Well, I’ve been too good to be true lately with my reasonably small hauls, so here’s a nice big one! Granted, this includes some books that were sent to my parents’ place over the last couple of months that I’ve only just picked up, but it’s still… well… a little unwieldy.
I’ll start off with the review copies and stuff from subscription boxes… although first you get a bunny picture because I’m away from my precious idiots. (Hulk update: this week she ate a rubber band. It has not yet reappeared. Breakfast update: he only needs meds in the morning now, and he’s very pleased by this.)
Review copies and subscription boxes:
An odd mix, perhaps! Looking forward to some of these a lot, though. Fury from the Tomb in particular sounds like a lot of pulpy fun.
Again, quite the mixture, I know! I’ve been curious about the British Library Crime Classics for a while, and especially since reading Martin Edwards’ The Golden Age of Murder. I don’t expect to be blown away by most of them, but they’ll be entertaining and unlikely to be horribly traumatising (sorry, modern crime fiction lovers — Val McDermid and Tess Gerritsen’s works turn my stomach).
Read this week:
I haven’t read the most ever this week, but I did enjoy these books and read all of them in one or two sittings each! So that’s something.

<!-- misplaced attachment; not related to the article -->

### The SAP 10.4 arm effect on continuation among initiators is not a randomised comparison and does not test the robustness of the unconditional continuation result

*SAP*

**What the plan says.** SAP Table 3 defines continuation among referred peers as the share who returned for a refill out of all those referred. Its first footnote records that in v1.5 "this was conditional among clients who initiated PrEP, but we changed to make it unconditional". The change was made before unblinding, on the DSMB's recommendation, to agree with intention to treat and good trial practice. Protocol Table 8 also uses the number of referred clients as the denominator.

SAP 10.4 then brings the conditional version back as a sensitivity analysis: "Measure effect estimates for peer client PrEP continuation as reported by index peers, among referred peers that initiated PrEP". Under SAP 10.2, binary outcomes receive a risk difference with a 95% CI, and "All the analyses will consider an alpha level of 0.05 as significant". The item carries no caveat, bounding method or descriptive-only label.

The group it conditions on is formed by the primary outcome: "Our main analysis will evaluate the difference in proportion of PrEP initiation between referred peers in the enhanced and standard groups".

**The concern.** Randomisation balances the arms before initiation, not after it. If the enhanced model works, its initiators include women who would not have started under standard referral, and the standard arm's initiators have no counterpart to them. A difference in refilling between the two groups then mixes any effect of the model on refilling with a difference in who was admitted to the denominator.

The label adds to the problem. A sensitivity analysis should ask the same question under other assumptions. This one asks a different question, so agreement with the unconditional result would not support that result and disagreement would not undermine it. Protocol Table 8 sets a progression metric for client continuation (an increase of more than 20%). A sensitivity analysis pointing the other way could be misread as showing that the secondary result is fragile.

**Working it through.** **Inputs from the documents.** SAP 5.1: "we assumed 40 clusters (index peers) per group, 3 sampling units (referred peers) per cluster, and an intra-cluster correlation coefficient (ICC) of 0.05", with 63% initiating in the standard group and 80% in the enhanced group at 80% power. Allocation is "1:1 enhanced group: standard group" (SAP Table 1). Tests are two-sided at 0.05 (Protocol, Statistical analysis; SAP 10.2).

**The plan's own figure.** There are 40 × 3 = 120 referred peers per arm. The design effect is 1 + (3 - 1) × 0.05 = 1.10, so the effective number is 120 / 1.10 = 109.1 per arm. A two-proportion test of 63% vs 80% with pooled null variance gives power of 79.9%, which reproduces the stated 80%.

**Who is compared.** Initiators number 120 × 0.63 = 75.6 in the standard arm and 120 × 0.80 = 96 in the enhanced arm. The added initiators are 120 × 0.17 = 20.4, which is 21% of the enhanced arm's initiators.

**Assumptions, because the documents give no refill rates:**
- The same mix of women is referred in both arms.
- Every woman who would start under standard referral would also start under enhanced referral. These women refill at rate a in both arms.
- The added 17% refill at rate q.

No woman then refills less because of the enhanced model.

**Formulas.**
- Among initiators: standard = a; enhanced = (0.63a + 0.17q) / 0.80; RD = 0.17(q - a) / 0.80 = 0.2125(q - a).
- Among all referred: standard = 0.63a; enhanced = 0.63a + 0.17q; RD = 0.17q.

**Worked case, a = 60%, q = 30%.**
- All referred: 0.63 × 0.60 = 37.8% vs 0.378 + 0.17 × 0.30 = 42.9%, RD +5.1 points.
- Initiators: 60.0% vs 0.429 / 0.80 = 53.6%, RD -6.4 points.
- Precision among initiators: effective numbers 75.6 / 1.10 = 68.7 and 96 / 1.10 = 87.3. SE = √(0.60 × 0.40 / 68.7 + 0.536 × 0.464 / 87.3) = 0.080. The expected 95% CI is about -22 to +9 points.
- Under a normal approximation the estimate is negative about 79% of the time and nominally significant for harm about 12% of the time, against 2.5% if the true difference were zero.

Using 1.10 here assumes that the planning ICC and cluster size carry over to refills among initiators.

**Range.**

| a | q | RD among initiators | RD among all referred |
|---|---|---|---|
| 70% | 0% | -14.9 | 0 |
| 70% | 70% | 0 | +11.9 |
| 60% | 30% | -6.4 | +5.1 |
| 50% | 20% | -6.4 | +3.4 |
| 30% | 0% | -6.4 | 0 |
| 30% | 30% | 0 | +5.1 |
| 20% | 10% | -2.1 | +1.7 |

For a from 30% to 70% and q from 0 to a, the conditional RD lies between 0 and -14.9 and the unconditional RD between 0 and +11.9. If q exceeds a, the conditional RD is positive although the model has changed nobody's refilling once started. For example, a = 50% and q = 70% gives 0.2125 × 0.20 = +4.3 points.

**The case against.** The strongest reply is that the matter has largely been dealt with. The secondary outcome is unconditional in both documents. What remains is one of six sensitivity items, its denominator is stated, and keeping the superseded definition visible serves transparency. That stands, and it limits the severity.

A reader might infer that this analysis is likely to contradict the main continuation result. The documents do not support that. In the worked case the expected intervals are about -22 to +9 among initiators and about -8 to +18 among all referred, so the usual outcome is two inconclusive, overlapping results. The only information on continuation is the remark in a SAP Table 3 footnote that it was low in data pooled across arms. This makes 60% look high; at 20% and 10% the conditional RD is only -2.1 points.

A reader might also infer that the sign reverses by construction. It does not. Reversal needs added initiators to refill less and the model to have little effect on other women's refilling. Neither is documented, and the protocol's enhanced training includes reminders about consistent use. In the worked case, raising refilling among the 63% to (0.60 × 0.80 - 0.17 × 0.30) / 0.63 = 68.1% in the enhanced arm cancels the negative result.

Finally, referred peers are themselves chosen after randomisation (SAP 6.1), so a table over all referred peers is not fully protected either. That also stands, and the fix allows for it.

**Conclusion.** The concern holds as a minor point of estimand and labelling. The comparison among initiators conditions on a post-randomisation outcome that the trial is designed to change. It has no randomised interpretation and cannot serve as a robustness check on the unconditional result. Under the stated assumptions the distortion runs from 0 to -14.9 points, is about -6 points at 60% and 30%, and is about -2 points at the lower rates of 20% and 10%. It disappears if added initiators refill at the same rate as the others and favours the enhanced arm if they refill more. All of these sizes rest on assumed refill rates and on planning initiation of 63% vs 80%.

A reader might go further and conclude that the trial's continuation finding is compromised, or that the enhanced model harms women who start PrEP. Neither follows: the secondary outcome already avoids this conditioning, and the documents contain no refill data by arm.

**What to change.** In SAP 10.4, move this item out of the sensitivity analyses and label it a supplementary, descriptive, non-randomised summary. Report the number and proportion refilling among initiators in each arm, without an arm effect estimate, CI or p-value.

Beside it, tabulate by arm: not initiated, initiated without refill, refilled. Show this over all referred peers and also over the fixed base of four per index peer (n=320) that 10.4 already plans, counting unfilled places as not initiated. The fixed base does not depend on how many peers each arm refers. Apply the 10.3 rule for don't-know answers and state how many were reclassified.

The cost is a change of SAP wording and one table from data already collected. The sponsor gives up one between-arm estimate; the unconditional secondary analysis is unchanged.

Reviewed this week:
–Ironclads, by Adrian Tchaikovsky. Fairly good adventure story with an anxiety-making (or anxiety-reflecting, maybe) Brexity corporate background. I didn’t love it, but I found it entertaining. 3/5 stars
–A Borrowed Man, by Gene Wolfe. Fascinating background, but the execution is basically pretty typical noir. The more I think about it, the less I think of it. 3/5 stars
–Experiment Eleven, by Peter Pringle. This had much less about TB than I’d hoped, but it is a rather interesting examination of two scientists and their intellectual property battle over the antibiotic streptomycin. 3/5 stars
–Masquerade, by Laura Lam. Yaaaaas. Micah is awesome, the supporting characters continue to be awesome, and there’s an epic showdown. Only quibble is that some of the political aspects feel too easy. 4/5 stars
–Sum, by David Eagleman. Interesting collection of short stories based around a single theme. They got a bit repetitive, but there are some really good bits too. 3/5 stars
–WWW Wednesday: My usual weekly update on what I’m reading, what I’ve just read, and what I might read next.
How’s everyone doing? Brought in a massive haul this week, or practising restraint? Lemme know in the comments!